The TRMM satellite's Precipitation Radar (PR) instrument provided by Japan for the TRMM satellite provides CAT scan-like views of rainfall in the massive thunderstorms of hurricanes.

TRMM instruments look at rainfall intensity for the likelihood of storm development. TRMM also sees "hot towers" or vertical columns of rapidly rising air that indicate very strong thunderstorms. These towers are like powerful pistons that convert energy from water vapor into a powerful wind and rain-producing engine. Once a storm develops, TRMM provides an inside view of how organized and tightly spiraled rain bands are, key indicators of storm intensity.

The TRMM PR got a good workout with Tropical Storms Cindy and Dennis as they both formed in early July, and both packed heavy rains.

After Cindy formed on July 3 in the extreme western Caribbean Sea just east of the Yucatan-Belize border. After crossing the Yucatan peninsula and re-entering the Gulf, she became a tropical storm on July 5. She moved northward, making landfall near Grand Isle, La. Just under hurricane strength. She brought heavy rains and inland flooding as she moved northeastward across the eastern U.S.

After Cindy formed on July 3 in the extreme western Caribbean Sea just east of the Yucatan-Belize border. After crossing the Yucatan peninsula and re-entering the Gulf, she became a tropical storm on July 5. She moved northward, making landfall near Grand Isle, La. Just under hurricane strength. She brought heavy rains and inland flooding as she moved northeastward across the eastern U.S.

Tropical Depression Dennis formed on July 4 near the southern Windward Islands and moved west-northwestward across the Caribbean Sea. When he became a tropical storm on July 5, it was the earliest date on record for a fourth named storm. On July 8, just south of central Cuba, Dennis became the earliest category 4 hurricane on record with 150 mph winds.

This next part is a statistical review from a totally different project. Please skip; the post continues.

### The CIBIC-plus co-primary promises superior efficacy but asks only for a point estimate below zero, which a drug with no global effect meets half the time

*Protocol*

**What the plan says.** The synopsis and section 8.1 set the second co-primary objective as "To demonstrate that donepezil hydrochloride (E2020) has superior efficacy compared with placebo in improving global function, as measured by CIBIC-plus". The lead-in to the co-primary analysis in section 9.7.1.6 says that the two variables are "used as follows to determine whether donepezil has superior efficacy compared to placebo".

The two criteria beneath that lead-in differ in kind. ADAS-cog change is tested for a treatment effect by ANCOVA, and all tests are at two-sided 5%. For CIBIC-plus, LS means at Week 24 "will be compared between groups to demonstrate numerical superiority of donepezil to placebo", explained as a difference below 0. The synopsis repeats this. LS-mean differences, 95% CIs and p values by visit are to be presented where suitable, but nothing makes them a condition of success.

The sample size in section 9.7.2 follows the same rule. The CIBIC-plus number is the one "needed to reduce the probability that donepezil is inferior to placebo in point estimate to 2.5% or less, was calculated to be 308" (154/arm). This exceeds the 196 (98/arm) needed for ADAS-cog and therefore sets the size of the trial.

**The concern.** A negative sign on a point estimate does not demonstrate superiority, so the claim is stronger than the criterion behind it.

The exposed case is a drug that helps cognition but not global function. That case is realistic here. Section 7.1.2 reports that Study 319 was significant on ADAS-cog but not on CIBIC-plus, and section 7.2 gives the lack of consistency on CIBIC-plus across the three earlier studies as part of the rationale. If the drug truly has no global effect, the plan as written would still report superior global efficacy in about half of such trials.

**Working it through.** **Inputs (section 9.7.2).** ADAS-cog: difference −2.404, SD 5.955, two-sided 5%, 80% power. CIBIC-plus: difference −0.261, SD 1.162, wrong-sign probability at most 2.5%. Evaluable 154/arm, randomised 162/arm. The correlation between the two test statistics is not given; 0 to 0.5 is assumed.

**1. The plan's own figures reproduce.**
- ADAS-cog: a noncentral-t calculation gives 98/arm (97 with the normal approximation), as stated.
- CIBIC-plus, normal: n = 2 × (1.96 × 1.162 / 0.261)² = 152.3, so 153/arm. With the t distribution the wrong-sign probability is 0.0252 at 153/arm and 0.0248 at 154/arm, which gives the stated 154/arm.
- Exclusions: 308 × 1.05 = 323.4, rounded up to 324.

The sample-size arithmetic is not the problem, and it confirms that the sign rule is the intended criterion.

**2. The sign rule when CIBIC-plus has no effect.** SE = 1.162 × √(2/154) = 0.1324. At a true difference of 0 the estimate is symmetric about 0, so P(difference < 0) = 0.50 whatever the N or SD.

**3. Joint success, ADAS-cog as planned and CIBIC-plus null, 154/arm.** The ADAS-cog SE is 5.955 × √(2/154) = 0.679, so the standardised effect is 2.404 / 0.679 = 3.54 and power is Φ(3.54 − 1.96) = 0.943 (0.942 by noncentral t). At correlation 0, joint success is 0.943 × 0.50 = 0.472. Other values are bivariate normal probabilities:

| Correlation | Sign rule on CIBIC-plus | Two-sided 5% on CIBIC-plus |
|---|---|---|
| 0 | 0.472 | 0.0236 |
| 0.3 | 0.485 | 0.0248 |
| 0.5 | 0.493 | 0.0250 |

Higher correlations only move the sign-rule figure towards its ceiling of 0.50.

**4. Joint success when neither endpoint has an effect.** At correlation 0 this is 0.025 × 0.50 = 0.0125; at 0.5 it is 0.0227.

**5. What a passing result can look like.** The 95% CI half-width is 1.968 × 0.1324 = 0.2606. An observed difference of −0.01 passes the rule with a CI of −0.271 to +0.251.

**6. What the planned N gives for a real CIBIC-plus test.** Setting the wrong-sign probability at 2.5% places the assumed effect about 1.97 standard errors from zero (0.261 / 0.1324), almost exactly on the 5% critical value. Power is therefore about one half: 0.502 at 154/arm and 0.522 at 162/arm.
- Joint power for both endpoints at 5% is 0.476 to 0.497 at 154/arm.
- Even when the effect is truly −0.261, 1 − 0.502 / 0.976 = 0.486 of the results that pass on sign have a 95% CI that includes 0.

Dennis made landfall along the south-central coast of Cuba with 145 mph winds, causing considerable damage, widespread utility and communications outages.

Dennis weakened to a category 2 storm before making landfall along the western Florida panhandle near Navarre Beach late July 10. Considerable storm surge related damage occurred near St. Marks Florida, well east of the landfall location. Heavy rainfall and flooding occurred across much of Florida and extended well inland over portions of the southeastern U.S. at least thirty-two deaths were reported with most occurring in the Caribbean region.

Emily formed July 11, 1300 miles east-southeast of the Lesser Antilles. She moved west, and became a tropical storm on the 12. In two days she was a major hurricane (just below a category 5) with winds of 155 mph, south of Hispanola. On July 18, Emily struck Cozumel and crossed Mexico's Yucatan Peninsula with 135 mph winds. After a brief regeneration in the Gulf of Mexico, she made final landfall with winds near 125 mph in northeastern Mexico.

On July 21, Franklin grew from a depression to a tropical storm near the central Bahamas. His peak winds of 70 mph occurred on July 23, as he turned north and northeast in the Atlantic. Franklin merged with a frontal zone while passing south of Newfoundland, Canada on July 31.

Tropical Storm Gert set the month's record, forming in the Bay of Campeche on July 23. Late on July 24, Gert made landfall with 45 mph winds near Cabo Rojo on Mexico's east coast. She brought locally heavy rainfall to those areas that had been affected by Hurricane Emily less than a week earlier. Gert dissipated well inland over central Mexico on July 26.

Scientists rely on information gathered by NOAA and the U.S. Air Force Reserve personnel who fly directly into storms in hurricane hunter aircraft; NOAA, NASA and the U.S. Department of Defense satellites; NOAA data buoys, weather radars and partners among the international meteorological services.

Copyright 2005 by Space Daily, Distributed United Press International